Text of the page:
coal oil in Brooklyn.
The Legislative embroglio in Ala
bama still continues.
Ge0 Henri late vice Presi-
dent of the Xew York Stock Ex-
Prince Napoleon authorizes the
statement that he will abstain from
an intrigues eruier in 111s on ue-
half or for Nanoleon IV. When his
right as a French citizen are recog-
; 1 1 1 1 .1 1 . . 1. . K
uiaeu ue m mmcre m m icpuu-
I 1 '
;.
. i.j
i ne emzootic nas lust reacueu
neyenne. it toos a long time
there but, notwithstanding tne
II 11111,11 1 l.ltn If 1 liHC Uul UCt
have accomplished successfully, and
is now fairly settled down to busi
fairly
ness in that city.
Cn.nfA.lLfn.fnVi'a onuuili in f"ViTl
in our method of electing President
clearly exposed now useless anu
cumbrous.even dangerous,our pres-
ent electoral system has become.
Though leaving tne selection
remedial means to the Committee
Election, Mr. Morton evidently pre
fers that the Presidential vote shall
continue to be by the States.
The prospect ol another gigantic
strike , J Enandi or,rather,in Wales
invoivi2 some 70,000 colliers.is im
minent It wouid be full of disast
t tl.ade f Grcat Britain,
, . terribie 8uffer;nff to the work-
ingmen. if iong continued it will
afford the Eastern coal corner an ex
cellent opportunity to unload.
New Advertisements.
to
so
to
to
on
of
the
Genera Manager omo Branch office, is
....... ,
uu
be
has
UUION MUTUAL
Life Insurance Co.,
OF MAINE.
ORGANIZED 1849. YEARS' EXPERIENCE
Purely Mutual.
Unnecessary Restrictions. TJneqnaled
i.iDeramy.
ASSETS, JAN. 1, 18TS,
5.946,635 IO.
Directors' Office:
S7 Cbnrt Street. Boston, Mass.
President.
Vice-President,
Henry Crocker,
uaniei snarp,
Whit in If. Hoi lister. -
Charles H. Brewer.
TV I. linlliin.
.1 f ' Sim f TO. . Medical Examiner.
11. t. isarcon, ouperinwinueoi ui Agcuvica.
SMHtarv
Chfercleri:
Actnitrv.
SAMUEL W. JOHNSON,
RUDOLPH HOU BRINK, Special Agent.
HENRY SCHAFER, District Axent.
VOL.VIL 1873.
old and new.
The People's Magaiine
and
fire
Edited by Edward E. Hale.
The enlarged resources placed in the
of the OLD AND StW, by the public and
the proprietors, enable them to announce
volume of wider interest than they hare
published.
Mrs. ftreroonirh's Storr. 'Prthonia. and
low
. 1 tinned anil cmniiletcd in this volume.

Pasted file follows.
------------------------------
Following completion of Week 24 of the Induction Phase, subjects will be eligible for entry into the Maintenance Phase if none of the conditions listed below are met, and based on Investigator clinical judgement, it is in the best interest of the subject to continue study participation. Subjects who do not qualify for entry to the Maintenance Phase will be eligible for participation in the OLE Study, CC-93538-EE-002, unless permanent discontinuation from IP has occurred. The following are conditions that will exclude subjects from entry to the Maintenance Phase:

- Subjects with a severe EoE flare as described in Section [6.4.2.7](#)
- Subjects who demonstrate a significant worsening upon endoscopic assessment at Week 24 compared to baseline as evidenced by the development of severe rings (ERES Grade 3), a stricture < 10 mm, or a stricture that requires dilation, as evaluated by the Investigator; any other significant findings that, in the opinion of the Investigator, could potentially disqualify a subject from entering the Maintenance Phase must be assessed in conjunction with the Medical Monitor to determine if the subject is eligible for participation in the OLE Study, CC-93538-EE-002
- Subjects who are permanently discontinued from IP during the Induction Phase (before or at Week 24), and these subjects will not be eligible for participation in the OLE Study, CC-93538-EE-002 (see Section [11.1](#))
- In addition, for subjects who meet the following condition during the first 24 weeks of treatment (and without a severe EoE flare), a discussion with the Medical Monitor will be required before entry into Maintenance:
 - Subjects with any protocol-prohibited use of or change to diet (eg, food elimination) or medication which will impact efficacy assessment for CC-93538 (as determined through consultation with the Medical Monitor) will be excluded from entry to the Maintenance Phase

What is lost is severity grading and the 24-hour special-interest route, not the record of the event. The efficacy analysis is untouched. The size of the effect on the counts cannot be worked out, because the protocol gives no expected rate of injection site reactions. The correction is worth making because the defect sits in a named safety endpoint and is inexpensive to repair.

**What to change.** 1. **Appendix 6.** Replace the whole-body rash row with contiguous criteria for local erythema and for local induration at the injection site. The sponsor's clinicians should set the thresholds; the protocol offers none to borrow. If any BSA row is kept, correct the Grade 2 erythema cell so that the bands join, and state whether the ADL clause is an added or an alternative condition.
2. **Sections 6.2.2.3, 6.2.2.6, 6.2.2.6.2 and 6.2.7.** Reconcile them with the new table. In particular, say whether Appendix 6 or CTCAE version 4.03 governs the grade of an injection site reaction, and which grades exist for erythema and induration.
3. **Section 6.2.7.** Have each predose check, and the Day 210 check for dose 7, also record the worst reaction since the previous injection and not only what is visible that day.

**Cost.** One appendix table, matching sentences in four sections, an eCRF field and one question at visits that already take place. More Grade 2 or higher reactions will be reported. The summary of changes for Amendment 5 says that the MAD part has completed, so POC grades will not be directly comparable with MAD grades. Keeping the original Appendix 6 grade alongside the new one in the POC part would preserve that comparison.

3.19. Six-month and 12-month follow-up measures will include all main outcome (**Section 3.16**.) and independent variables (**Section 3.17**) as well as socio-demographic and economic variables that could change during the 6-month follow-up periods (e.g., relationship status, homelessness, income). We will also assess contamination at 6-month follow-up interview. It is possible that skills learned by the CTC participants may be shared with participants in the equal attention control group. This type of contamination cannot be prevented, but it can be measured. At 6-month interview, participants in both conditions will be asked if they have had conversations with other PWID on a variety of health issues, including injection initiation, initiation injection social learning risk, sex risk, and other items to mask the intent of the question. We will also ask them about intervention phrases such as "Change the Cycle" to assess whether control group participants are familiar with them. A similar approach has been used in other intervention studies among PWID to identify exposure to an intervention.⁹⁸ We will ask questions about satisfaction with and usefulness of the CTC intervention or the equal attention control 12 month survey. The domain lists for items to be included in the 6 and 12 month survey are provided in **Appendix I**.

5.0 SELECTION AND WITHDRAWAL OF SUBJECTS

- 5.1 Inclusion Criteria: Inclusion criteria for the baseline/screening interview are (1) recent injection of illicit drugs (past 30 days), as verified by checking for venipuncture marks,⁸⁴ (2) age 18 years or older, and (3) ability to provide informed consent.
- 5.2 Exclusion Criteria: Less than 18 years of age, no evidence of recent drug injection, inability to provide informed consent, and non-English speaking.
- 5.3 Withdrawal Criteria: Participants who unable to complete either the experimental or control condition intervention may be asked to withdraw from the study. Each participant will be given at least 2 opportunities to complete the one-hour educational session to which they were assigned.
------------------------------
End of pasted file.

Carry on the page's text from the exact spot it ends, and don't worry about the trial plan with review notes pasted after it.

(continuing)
I A serina of Short Stories bv Miss Meredith.
l. I Mr.Stnire. Mrs. Whitney. Miss Utile. 31 r.
j:-- Mr. Ij0rin and others, has been engag
in ed. Mr. Martincaus Series will be continued
fel- ViSSPvSbXSd th T l miu or its
tn"r't.r, c- . , .... , ....
I The &nea nfartirleA on Political Science,
aud rniteetion; What the new Aduunistrotion
must Do: I.alior and Waires iucstion.
rue subjects Ol crllicai interest innamraii
TTitnrr and Fhilosnnliv will be illustrated
different gentlemen eminent in their
researcn. neBiiaiiMwa im lueiwurem
tinnting palters, among outers, oy rroi.
ey. Mr. (all. Or. Kcllotrg, Dr. Gray and
ident llil. The Examiner is not couuneuto
1 DVSCIKSUI Hill lin V, I ailiiw,
Hire gentlemen or rccoiroized ability, will comprise
paperson Railroads, servants or Masters:
, En(fUnU; Lan,,; The j.aw or
... .. , y
r Suffrnge or Wiunon: Kqual Taxation:
ana rnueciioi
.
i.i!.r. r.
but attempts to give some ccount of the
lnliiortati issues irom tne arencn, uennan
in- and Kuglish press, as well as our own.
IU . ,r.rnf pro-nvsa describes the
and, stantial mlvance which the world has made,
UhHieverdireetionorinwhatoverregion.with
Ltie . . .. :
sjiectat reference iin)irwriiivuis iu iiummii.
?The ntatrtiziiie will Ins under the editorial
""u clarje or hdwartl E. Hale, wno win nave
i1Jliuo,tl than heretoiore n the nianairo-
maiil nfit. Jmirna IWimrtiiit'lit.
1. I . v.
tuur
when
con
not
CIVEN AWAY!
The beautiful uhromolith "CONFIDENCE,'
bv Hantniatt Billings, is presented to every
and newsubscribertoOLD ANP
for lt-S at I4.I1U; or at 4.'-!5 the thromolith
be Iurnihed handsomely mounted, ready
framing. Hze 10x14.
.snlMcriiitiiins received at the Post Office.
imltKHTS BROTHERS. Publishers.
Boston, Mass.
for
got . m -l
bor- IN O LIUtJ LO X tJaLXlCl
r-
pay
the
of
mllK r.OARD OF EXAMINERS of
X Louutv, O., will hold Examinations
Teachers rur tne ensuing year, in nooni
of I'nion Si'.hool Building, at alillersburg,
SATUKOAl,
MARCH 1st, 15th and 29th;
A ritll. 13th and 6th;
MAT luihand 21th
AfGIIST 30th;
SEITEMBER 13th and STth;
OCTOBER 11th and 0th
NOVEMBER gill and 2Sd;
WEINSUI'RG, September SOth;
NASHVILLE, October 4th;
NAPOLEON, October 18th.
In ..l.litlnn tn the above, examinations
I . ..
INIW. In . ill W 111 ll.llll flT MMIItJ.nl lr .1111
tt- iVni iU HSTtt. '
19CU- Jtg-Tliese Elaininations will oiien at
make
:
A
the
gun
muz
us-
must lie ijualilied to tench Orthrugraphy.Kcad.
inir WritiiiB. Arithmetic. Oeograuhv and
lisii tiruiuinar. and possesses an adequate
knowledge of Theory and practice oi
No attention will lie given Io applicant,
private examinations. Testimonials of
didn't silile persons, will bo required of each
date. Tnee letinniniais must oe niaeni
anted ,tlln,M!ll enTeloie. unspaim, an.f addressed
with the name and m.t-om. e of tins camlidate
, and presentiil on the dnv of examination,
mi,;.- win i.e ..r n...r irrades. to-wit:
Mnltths Twelve Mounts, r.igntevn
Twentv-fiiur Mouths. C'ertilliates of
slitnllis iH'ing verv low grade and trial
ins,-lu. Usueil aseciind time to the
nititlieiiut. if clivnnistances require. A
50 cents is reitilivil nf every catitlidate In
vanceol exnininniuin.
Hv order of the Itnard.
LEWIS A. littllOl T, Clerk.
Jan. "73 3tf.
the terms or the rcIiooI law, tnut
o'cioTk, A. M., middle at 3 o'clock 1.
uln will nnt liAoiMn for admission of
canU after 10 o'clock. The Hoard has
away with the practice of ante-dating
Kn ruiA IK 1'nllv romiHtent to en
school till after obtaining acertincatefroiu
lloanl or Kciiooi examiners, it is requimi
CAHBOIT OIL.
BEST
OHIO TEST PROOF
40cts. per Gallon, i "
GROCERIES
Reduced Prices,
Weston & Frazer,
Opposite the' Post Office.
I
I
1
BY CALLING AT
to I
J;
In
1
I
oi
on
You Can Buy,
AT COST!
75 Pair Woolen Blankets,
IO Pieces Grey Flannel, '
IO Pieces Barred Flannel,
75 Pieces Striped Alpaca.
. A Large and Complete Stock of
WressGoods!
west
Will be closed out, AT